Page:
A day in the life of a retail assistant- the good, the bad and the just plain yuck

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  • February 14, 2017
  • Bri Tither
A day in the life of a retail assistant- the good, the bad and the just plain yuck

According to statistics released by Service IQ, the retail industry has grown from 259,000 people in 2012, to nearly 300,000 people today. This huge percentage of the population is responsible for keeping our retail industry up and running, performing a multitude of tasks with tolerance and a positive attitude. Bella Pierce is a gorgeous 21 year old working in one of Auckland’s on-trend high fashion stores.  We sat down with her to find out a little bit more about what it really takes to be a retail assistant.

What does a typical day for you include?

Well, I suppose every day is pretty similar. Before we open the store we have to vacuum, write up daily tasks, float the till and check the stock. Once the store opens, serving customers is obviously our main priority, but if we are having a slow day then there are a number of things we do in order to keep ourselves busy. By this I mean cleaning. You don’t understand how many different ways you can clean a floor until you work in a retail store! We dust the jewellery stands, tidy up the mannequins and vacuum vacuum vacuum! Sometimes a fun thing we do is try on the cool clothes and take photos of ourselves wearing them for the company’s social media pages. That’s my favourite job!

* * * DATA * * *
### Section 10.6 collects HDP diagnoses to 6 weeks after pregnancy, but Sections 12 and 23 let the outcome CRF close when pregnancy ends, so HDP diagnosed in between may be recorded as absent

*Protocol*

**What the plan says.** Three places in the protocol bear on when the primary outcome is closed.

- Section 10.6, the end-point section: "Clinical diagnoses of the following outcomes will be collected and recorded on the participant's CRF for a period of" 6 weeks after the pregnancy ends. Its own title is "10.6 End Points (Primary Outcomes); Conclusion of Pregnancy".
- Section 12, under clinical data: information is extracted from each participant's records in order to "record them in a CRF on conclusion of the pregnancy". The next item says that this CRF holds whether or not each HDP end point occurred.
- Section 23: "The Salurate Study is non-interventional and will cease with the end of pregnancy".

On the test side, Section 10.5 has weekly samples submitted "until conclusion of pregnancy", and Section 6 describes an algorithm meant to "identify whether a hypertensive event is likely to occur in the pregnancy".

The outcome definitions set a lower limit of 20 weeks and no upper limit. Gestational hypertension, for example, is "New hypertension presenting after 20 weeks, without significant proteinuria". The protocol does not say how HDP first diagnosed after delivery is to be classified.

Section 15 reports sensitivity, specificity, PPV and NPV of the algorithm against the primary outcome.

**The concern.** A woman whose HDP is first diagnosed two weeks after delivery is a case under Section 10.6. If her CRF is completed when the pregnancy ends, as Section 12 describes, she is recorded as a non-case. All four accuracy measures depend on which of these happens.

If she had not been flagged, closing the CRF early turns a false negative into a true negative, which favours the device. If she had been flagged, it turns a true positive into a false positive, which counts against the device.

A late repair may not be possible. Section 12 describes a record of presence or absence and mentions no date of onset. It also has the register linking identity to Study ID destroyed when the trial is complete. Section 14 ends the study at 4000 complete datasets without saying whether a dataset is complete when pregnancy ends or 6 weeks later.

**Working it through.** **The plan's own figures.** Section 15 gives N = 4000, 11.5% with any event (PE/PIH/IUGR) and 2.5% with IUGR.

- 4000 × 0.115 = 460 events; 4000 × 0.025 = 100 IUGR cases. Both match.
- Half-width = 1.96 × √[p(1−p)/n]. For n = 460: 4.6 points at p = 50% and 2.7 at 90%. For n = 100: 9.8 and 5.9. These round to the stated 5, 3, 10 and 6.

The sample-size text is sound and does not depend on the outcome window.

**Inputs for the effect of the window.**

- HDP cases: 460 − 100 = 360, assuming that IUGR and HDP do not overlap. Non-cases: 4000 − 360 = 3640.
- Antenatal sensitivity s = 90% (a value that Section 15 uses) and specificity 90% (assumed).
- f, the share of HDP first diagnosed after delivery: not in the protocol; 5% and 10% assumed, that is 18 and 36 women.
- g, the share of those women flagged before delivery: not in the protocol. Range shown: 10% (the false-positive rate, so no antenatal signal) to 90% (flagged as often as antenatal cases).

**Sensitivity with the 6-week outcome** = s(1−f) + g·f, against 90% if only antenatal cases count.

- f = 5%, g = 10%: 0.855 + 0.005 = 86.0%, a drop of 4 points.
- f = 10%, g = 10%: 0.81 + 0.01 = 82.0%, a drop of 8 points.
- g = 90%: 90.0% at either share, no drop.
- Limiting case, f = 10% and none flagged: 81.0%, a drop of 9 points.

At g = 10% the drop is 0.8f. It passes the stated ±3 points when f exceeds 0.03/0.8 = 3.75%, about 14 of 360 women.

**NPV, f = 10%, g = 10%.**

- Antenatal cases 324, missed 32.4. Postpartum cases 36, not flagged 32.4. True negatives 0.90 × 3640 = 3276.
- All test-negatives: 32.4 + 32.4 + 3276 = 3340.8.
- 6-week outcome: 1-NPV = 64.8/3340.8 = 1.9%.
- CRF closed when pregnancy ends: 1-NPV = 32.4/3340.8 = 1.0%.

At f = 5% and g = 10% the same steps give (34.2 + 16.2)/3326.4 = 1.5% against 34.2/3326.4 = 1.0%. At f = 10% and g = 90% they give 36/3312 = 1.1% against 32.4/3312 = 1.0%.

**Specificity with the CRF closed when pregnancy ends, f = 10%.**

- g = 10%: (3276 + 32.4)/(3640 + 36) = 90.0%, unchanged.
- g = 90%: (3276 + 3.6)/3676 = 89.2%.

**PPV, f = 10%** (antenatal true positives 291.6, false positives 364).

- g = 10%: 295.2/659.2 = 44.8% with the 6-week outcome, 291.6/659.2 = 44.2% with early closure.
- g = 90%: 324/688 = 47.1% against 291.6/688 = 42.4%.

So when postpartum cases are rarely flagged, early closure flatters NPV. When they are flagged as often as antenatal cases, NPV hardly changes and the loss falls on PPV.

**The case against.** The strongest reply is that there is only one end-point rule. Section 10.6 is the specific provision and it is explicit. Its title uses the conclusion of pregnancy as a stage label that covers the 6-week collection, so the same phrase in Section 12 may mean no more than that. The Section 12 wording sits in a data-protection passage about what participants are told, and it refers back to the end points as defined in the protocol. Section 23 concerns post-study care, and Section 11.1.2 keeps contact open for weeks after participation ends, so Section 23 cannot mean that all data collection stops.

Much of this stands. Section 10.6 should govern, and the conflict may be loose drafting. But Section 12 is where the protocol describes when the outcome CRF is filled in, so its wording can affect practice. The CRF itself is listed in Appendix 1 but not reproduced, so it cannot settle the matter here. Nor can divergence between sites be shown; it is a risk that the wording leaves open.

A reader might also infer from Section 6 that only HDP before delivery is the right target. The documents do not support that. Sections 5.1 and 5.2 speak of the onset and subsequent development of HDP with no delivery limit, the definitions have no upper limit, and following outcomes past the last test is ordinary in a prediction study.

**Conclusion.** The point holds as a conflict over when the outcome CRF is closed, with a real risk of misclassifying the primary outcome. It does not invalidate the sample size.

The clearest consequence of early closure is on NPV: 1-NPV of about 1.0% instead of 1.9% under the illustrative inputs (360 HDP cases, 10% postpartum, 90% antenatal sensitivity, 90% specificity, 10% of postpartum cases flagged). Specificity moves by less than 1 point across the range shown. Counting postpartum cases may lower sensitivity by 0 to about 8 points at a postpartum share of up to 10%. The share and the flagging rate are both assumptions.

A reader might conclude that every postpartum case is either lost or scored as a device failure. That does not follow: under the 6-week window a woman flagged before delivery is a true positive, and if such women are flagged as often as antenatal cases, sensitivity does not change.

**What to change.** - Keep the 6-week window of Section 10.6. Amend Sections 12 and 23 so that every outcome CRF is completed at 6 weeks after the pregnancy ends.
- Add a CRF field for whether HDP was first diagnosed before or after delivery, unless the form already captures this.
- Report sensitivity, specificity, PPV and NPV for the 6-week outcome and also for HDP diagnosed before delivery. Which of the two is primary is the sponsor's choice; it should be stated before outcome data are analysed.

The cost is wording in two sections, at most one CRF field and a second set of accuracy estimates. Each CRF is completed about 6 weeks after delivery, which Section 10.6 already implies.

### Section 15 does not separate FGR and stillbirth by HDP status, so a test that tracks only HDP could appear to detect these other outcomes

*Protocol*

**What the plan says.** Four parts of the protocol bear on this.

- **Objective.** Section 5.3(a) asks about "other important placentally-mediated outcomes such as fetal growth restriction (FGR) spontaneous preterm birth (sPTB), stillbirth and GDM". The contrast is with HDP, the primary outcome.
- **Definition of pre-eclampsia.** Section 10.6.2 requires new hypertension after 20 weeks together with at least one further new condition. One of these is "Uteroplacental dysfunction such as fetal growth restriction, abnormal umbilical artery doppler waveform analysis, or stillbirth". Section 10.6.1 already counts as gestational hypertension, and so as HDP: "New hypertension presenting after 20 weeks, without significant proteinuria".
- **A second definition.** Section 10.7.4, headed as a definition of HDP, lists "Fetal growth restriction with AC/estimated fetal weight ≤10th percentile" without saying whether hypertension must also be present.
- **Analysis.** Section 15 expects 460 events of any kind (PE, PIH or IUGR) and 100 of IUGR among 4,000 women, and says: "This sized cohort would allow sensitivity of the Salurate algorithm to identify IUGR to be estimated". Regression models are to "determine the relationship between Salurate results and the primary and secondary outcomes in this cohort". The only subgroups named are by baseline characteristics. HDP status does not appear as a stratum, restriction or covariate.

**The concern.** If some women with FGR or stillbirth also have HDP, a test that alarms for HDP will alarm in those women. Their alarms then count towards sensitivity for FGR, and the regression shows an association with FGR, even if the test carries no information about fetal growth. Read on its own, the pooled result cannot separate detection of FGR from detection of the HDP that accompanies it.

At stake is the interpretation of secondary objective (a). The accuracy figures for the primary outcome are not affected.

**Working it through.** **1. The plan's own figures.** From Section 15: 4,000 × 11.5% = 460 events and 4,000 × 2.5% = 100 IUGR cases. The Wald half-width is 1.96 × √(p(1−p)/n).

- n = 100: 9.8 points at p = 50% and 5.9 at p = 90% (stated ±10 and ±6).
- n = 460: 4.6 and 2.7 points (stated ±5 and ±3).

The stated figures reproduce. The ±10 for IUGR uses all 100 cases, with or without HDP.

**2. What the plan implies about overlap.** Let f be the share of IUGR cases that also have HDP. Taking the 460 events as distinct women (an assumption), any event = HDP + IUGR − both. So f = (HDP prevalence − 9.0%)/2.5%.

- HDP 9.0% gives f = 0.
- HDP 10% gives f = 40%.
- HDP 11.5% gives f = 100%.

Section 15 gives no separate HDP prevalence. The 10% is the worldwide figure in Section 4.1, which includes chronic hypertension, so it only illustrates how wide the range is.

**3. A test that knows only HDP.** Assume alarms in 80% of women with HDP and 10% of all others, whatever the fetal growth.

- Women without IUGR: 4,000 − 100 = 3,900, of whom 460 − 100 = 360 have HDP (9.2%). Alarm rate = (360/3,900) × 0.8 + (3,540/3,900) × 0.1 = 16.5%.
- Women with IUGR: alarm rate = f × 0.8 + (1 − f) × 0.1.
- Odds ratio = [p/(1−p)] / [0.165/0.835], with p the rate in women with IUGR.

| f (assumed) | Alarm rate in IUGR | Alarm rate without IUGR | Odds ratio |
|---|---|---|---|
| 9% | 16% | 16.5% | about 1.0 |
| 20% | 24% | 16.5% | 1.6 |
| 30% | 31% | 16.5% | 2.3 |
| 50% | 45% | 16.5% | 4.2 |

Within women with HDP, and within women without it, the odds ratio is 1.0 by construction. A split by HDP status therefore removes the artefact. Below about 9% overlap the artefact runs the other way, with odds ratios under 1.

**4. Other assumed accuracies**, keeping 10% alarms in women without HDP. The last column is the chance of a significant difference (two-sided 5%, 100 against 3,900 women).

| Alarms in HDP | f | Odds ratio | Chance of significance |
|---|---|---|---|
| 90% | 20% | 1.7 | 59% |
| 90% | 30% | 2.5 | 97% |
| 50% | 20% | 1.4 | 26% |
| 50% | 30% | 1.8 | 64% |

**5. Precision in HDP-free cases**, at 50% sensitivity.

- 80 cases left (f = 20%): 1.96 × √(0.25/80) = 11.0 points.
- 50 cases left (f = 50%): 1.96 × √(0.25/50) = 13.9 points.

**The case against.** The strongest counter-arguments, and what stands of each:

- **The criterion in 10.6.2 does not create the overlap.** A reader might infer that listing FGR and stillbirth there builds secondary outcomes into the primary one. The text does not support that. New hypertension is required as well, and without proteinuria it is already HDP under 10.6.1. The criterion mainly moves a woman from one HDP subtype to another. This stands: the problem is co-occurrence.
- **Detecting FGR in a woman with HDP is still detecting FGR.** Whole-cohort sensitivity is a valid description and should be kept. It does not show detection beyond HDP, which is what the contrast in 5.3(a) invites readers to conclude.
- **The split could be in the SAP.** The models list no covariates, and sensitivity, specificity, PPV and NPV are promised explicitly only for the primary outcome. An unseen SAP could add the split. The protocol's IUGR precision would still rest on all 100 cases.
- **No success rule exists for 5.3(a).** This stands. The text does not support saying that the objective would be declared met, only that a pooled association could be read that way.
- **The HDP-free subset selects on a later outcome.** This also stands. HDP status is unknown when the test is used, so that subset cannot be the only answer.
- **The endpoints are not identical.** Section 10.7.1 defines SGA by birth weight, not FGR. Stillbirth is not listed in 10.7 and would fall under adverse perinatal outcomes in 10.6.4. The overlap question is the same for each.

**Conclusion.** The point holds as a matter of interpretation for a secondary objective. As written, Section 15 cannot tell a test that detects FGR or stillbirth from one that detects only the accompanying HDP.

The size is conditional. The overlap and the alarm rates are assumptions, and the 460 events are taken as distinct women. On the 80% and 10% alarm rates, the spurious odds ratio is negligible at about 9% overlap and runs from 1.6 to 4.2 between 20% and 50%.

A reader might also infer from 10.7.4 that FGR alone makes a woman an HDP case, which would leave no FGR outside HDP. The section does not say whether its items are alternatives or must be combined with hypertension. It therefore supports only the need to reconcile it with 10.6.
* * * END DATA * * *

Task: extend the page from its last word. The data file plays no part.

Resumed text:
Tell me an awesome story about your job. Have you ever had a cool celebrity come into the store or received a huge tip?

I honestly wish that I could say yes. I seriously do, but nothing overly cool has ever happened to me in the store. I suppose the best thing I can say was last year when Erin, the third finalist for The Bachelor 2015 came into the store. How boring is that!

Have you ever had any bad in-store experiences?

One morning I went to vacuum the changing room, note that I am vacuuming AGAIN, and there was a dirty g-string hanging from the hook! Maybe the woman didn’t want to wear underwear that evening, but whatever her reasoning was, I was the unlucky retail assistant who had to move them from the hook into the bin.

What skills do you think are required as a retail assistant?